road this year, but we all believe
that tin' Greal Northern will help to
carry to the coast a part ol thc 1015
western crop.
"I have seen route maps of proposed roads inlo Alberta, but during the
past six months there has been nothing further decided in Ihis respect."
I '
Gordon Davis and Arlhtir Cyril
who have been playing with a stoclJ
company at tlie Bclosco theatre, Lo.
Angeles, arrived In Cranhrook the
first of   the   week    and   are visitins
Miss Pye, 0-0, 6-2. j with Mr. and Mrs. C. T. Davis. They
Miss   Erickson and  Miss Cranston, will spend about two weeks camping
won by    Miss   Erickson,   B-fl, 6—I;'on Perry Creek.     They are taking   a
Miss Cherringlon and    Mis. Staples/ month's vacation.
won hy Mrs. Staples; Mrs. Cranston I	
and Miss Banwell, won bv Mrs. r'ran!   Miss   Margaret Kennedy   nnd Miss
slon, 0-2, 6-8; Mrs. Ward and Miss Wade are spending holidays at Van
Pye, won by Miss Pye, 6-0, 6-2;
Since last December Mr. F.vcrard
Steele aMnj*: with h is son has be'en
manufactunne an explosive known us
Steelite in Silverlon district, li han
been used with great success at different mines.
Some of the chief advantages of tlie
powder are: safety, entire absence of
noxious fumes, not affected by heat
or cold, and the tart, that although
it is of tbe chlorate of potash type of
explosives it can be used with high
efficiency In wet mines.
Realising the advantages of such an
explosive a number of Nelson business
men acquired tbe Canadian rights
and formed a company for it« manuf-
■r-ture, called "Steelite Explosives
(Canada, Limited", of which Mr. W.
R McLean M.P.P. is president; the
other directors arc Everanl Steele,
Rrnest W. Steele, Kenneth Campbell
arid P. O. Oallagher, the well-known
Ibmber man.
The German Authorities have admitted this powder to railroad trans-,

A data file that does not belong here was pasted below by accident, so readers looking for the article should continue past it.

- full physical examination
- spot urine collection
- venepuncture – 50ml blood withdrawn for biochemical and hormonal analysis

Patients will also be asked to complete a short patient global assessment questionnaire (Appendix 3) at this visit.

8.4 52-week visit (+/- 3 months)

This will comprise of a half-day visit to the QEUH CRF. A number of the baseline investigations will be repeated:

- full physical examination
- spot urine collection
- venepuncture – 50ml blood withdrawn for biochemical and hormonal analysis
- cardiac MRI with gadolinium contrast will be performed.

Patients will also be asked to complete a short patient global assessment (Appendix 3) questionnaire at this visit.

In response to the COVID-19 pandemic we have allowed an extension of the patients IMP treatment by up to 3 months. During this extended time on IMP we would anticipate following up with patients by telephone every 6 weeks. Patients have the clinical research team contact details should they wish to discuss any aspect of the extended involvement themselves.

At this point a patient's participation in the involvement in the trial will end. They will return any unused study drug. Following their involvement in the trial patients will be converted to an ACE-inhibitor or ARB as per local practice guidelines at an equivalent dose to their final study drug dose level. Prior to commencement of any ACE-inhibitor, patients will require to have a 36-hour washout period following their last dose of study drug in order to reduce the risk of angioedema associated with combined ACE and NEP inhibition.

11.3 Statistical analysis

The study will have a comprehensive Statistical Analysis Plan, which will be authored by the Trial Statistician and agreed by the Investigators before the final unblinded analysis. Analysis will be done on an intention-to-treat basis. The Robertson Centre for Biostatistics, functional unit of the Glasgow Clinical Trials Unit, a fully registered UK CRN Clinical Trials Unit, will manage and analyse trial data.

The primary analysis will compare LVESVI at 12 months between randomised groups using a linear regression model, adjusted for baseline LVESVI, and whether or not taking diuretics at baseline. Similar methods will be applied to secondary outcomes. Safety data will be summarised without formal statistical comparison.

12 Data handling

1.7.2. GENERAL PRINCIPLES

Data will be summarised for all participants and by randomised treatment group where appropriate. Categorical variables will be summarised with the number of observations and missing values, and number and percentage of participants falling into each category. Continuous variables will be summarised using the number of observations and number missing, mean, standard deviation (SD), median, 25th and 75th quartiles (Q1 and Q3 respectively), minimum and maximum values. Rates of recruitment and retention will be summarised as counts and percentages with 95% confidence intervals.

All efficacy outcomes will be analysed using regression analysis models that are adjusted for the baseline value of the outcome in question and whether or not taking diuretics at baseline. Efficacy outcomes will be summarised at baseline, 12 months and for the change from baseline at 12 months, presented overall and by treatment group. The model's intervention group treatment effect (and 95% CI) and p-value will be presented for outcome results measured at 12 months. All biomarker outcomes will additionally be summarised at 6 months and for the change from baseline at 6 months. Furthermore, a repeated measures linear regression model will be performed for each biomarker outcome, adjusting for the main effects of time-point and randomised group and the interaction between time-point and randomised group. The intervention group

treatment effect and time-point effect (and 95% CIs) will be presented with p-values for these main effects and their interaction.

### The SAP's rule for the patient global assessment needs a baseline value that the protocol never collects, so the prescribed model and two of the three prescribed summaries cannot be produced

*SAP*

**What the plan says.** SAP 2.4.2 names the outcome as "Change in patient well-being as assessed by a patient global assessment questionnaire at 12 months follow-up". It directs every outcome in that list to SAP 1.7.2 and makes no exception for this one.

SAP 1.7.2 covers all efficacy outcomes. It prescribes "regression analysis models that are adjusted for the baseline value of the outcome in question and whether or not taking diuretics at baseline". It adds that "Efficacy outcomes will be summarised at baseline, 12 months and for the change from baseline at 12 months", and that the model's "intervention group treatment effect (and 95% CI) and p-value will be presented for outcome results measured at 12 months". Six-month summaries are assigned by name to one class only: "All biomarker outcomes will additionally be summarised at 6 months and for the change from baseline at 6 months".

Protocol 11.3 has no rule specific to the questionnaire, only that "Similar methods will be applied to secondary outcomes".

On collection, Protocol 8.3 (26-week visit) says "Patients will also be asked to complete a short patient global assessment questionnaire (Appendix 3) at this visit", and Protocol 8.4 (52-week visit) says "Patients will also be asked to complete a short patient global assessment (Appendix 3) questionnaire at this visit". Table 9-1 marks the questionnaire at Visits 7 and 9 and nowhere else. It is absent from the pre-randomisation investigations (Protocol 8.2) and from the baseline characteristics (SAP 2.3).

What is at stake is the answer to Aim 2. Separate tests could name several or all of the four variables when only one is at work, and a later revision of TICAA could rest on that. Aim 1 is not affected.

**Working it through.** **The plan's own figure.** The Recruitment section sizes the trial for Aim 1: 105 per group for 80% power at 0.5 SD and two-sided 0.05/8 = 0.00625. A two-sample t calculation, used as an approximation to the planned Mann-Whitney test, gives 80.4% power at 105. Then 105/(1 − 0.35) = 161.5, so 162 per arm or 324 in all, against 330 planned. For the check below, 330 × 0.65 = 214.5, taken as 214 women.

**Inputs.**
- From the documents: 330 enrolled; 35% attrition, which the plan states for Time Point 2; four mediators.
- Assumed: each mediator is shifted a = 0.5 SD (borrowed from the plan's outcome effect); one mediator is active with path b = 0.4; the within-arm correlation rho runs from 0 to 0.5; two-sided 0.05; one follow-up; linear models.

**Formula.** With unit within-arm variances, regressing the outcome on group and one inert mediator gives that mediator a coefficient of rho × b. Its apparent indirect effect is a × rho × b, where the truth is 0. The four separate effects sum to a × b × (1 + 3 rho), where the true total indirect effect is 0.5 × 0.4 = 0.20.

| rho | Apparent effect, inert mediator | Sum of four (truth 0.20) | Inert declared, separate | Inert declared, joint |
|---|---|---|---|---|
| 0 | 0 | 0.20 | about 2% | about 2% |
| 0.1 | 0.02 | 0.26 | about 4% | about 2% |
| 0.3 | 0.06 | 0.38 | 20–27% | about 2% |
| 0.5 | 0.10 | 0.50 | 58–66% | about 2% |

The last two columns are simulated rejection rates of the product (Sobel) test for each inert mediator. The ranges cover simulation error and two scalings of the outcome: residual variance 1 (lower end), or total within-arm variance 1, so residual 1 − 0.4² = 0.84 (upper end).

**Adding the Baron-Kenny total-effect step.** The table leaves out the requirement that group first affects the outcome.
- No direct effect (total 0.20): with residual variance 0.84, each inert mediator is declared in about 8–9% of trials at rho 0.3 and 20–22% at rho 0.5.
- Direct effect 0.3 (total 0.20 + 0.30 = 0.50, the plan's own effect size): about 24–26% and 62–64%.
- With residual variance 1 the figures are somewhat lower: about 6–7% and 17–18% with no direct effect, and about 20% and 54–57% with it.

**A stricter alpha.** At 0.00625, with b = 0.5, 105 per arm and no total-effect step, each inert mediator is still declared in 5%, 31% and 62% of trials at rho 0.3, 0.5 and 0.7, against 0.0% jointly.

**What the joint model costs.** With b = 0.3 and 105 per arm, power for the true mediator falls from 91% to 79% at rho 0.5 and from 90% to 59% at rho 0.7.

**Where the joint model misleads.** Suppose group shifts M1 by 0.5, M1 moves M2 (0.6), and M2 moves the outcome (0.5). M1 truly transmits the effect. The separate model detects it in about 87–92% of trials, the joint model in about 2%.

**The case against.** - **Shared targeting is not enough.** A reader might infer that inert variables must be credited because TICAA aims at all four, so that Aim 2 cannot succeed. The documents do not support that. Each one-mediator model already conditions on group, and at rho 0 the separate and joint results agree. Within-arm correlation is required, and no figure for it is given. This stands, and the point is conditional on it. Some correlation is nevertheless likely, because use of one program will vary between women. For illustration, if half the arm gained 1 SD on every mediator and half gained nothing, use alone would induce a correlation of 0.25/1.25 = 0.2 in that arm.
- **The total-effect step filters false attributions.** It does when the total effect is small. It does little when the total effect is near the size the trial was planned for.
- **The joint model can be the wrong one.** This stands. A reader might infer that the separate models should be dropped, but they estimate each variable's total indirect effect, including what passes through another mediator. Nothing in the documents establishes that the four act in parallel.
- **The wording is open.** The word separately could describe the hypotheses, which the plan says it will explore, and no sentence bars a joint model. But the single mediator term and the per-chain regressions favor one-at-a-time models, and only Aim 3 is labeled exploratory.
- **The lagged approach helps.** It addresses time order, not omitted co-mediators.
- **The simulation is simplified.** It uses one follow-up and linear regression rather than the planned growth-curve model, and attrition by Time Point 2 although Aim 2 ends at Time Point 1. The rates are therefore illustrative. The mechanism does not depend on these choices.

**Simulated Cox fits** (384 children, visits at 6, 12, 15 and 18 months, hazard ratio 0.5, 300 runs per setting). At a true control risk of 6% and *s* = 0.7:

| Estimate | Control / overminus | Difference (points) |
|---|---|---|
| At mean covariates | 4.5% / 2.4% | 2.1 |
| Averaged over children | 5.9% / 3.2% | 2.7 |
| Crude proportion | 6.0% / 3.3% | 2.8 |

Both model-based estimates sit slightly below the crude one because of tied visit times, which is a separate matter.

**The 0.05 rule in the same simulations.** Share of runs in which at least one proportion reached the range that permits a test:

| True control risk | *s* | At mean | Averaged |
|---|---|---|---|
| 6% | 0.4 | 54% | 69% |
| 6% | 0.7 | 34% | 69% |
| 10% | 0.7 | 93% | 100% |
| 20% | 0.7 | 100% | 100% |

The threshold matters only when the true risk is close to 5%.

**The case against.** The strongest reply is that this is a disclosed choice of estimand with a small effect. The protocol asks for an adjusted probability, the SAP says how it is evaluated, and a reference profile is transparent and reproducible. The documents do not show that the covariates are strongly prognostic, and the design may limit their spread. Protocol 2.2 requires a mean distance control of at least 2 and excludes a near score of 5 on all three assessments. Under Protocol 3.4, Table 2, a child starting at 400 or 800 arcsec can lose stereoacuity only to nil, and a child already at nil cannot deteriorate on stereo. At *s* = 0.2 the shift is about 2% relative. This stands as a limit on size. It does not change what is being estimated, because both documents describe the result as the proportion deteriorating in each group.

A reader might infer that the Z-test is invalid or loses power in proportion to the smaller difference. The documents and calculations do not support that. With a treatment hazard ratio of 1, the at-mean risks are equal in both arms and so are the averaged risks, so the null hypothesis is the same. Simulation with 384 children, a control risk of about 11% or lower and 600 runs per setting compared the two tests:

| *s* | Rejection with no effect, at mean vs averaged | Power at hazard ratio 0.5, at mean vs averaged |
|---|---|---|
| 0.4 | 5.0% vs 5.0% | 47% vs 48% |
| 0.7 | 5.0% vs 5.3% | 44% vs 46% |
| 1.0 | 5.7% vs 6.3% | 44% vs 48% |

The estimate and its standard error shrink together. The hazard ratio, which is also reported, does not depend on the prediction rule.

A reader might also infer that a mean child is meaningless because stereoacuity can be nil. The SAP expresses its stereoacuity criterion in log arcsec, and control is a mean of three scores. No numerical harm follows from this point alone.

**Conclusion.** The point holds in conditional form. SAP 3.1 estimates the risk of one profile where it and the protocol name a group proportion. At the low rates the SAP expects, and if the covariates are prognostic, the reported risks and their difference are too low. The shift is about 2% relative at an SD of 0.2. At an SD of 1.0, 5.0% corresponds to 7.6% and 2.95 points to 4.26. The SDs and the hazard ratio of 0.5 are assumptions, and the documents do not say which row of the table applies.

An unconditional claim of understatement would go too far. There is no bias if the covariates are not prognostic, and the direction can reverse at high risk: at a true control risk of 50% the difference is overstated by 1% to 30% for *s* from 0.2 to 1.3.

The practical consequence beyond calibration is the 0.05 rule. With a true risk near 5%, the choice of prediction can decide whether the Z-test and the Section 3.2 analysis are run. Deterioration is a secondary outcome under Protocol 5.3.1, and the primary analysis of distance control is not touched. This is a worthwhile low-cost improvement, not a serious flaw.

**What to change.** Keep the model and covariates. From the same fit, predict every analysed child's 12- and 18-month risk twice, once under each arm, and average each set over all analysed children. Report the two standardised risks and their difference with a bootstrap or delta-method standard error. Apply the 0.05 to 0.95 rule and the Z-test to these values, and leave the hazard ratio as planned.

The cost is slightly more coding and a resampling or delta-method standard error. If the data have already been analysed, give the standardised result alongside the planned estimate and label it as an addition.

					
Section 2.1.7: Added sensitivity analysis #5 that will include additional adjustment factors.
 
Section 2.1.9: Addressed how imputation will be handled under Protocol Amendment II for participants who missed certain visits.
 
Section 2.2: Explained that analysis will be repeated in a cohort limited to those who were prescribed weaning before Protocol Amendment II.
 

Imitation as a safety explosive.
This explosive should prove of great
advantage to miners and mine own*
Aceording to a joint statement issued by thc Canadian Pacific; the
Canadian Northern, tlie firand Trunk
Pacific, the Great Northern and tho
Midland railway ol Manitoba, the
practice of advancing cartage elaargrs
on outgoing shipments, and the cot-
h-ction ot same from lhe eonslghee at
destination, will be discontinued alter
October first. The issuing of this
statement is said to Im- true to some
agnation on the part ot the Prince
Albert Retail Merchants' association,
who claimed that l lie cartage companies there were endeavoring to increase the inimimum cartage charge.
At present, tlie wholesaler or shipper does not pay any cartage charges,
Thi- retail merchant in the small
town pays the charge to thc lailwos.
company, whicli pays the cartage
company. If the practice is discinv,
tinued, the wholesaler will have tu
pay the charges.
Retail stores In this city are generally glad of the change which they believe will take this cvpensc Irom
their shoulders, and put it on the
wholesalers, where it rightfully belongs. The wholesalers claim they
will advance the price of goods in
ronscqitonco, hut It is dountlul if they
will. The cartage charge usually
amounts to about 15 cents per case
and totals to a healthy amount In
the course ol a year's husiness.
couver and coast points.
U. E. Beattle has rent.tl the .lones
residence on Harwell avenue and Is
moving his lamllv Into thr new quartets. THB CRANBROOK HERALD
Bt the llerald   Publishing Company,
J. R. Thompson, Editor and Manage
CRANBROOK, B. C, Augnsl Nth, 1913
The Morning Albertan, ot Calgary,
has reduced the street prion of the
paper tu one cent, thus establishing
an advent in Western I'auada news-
paperdom. The yearly price will remain at $9.00. Penny papers are the
rule iu most ot tho large cities of tlm
world but oil Account    nf the aliscmi'
of   pennies   western   papers have always sold at live cents.
Wilh tlw upward mini of tlw
slock market during the past week
anil announcement of tho loosening of
the money situation in Europe anil
McAdoo's statement that he has